top of page

Well of the Week - In the beginning was the Granite Wash

To a large degree, the history of the Western Canada Sedimentary Basin reflects its structural features - the West Alberta Ridge, the Meadow Lake Escarpment and the Sweetgrass Arch to name a few. But if someone says, “The Arch,” it is almost certainly the Peace River Arch they are referring to. The Arch defines the WCSB as much as any other feature.

At its highest point, the Peace River Arch rose over a kilometre from the sea floor to emerge as a significant land mass. The Arch was over 750 kilometres along its axis (O’Connell, 1994). To give a sense of scale, the Arch was as high above the ocean floor as Calgary is above sea level, and it extended further than Calgary is from Vancouver.

From its rise through its collapse at the beginning of the Carboniferous (at which time it is more properly referred to as the Peace River Embayment), the Arch has been a prolific region for oil and gas discoveries. Over the next few weeks, the Petro Ninja – Enlighten Geoscience Well of the Week will move upwards through the stratigraphic column to display examples of the productive nature of the Arch.

There have not been any oil or gas discoveries hosted in the Precambrian...yet. As a result, the first of these plays is traditionally referred to as the Granite Wash. Oil is trapped as a result of a complex interaction of repeated structural reversals and stratigraphic interfingering (Tomasz et al., 1996). While areally discrete, successful wells can be amazingly prolific. The well with the highest cumulative oil production to date (102/08-12-087-10W5/00) is projected to boast an ultimate cumulative production of 2.4 millions barrels of oil. Medium depth wells which produce without the need for horizontals or fracturing. Without a doubt these wells were very economic.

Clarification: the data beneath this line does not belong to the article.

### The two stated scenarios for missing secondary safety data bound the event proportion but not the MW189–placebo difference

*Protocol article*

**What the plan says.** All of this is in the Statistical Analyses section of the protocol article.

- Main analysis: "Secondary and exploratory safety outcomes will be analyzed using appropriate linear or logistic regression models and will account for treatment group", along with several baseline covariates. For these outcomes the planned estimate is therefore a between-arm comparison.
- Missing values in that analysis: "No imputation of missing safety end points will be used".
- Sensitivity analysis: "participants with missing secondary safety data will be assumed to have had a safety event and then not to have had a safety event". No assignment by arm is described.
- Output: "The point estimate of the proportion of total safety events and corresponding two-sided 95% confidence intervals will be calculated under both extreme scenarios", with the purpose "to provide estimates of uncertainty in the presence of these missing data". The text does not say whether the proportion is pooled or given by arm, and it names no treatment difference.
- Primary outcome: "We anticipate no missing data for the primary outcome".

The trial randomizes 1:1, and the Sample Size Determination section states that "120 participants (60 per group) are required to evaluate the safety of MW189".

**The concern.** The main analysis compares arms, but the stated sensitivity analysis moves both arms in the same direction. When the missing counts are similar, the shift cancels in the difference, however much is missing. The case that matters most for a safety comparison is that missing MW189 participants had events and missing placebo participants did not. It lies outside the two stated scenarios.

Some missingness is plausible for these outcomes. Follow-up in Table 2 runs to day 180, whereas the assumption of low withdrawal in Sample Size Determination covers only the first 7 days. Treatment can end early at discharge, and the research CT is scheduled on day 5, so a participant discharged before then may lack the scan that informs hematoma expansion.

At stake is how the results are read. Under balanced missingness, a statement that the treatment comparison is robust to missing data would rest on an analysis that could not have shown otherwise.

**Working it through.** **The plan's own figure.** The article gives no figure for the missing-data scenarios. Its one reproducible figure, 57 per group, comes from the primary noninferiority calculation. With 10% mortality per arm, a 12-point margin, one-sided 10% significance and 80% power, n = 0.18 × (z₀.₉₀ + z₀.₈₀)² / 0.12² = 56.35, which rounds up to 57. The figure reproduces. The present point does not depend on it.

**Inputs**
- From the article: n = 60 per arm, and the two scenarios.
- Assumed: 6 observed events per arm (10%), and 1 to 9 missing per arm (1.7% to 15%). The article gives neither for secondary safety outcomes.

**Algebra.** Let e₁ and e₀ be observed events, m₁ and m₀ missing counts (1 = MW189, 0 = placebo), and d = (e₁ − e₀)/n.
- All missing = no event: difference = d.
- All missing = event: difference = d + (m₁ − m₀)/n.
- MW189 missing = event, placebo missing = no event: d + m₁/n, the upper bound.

Exploration for Granite Wash oil has been out of vogue for a couple of decades due to a perception that the target portfolio has been depleted. Is it possible that a new generation of explorers applying modern techniques and tools might find a fresh set of oil pools?


O'Connell, S.C. (1994):Geological History of the Peace River Arch; in Geological Atlas of the Western Canada Sedimentary Basin, G.D. Mossop and I. Shetsen (comp.), Canadian Society of Petroleum Geologists and Alberta Research Council,, [05/07/2020].

Tomasz, D., Hein, F. and Trotter, R., 1996. Granite wash alluvial fans, fan-deltas and tidal environments, northwestern Alberta: Implications for controls on distribution of Devonian clastic wedges associated with the Peace River Arch. Bulletin of Canadian Petroleum Geology. 44. 541-565.


Recent Posts
bottom of page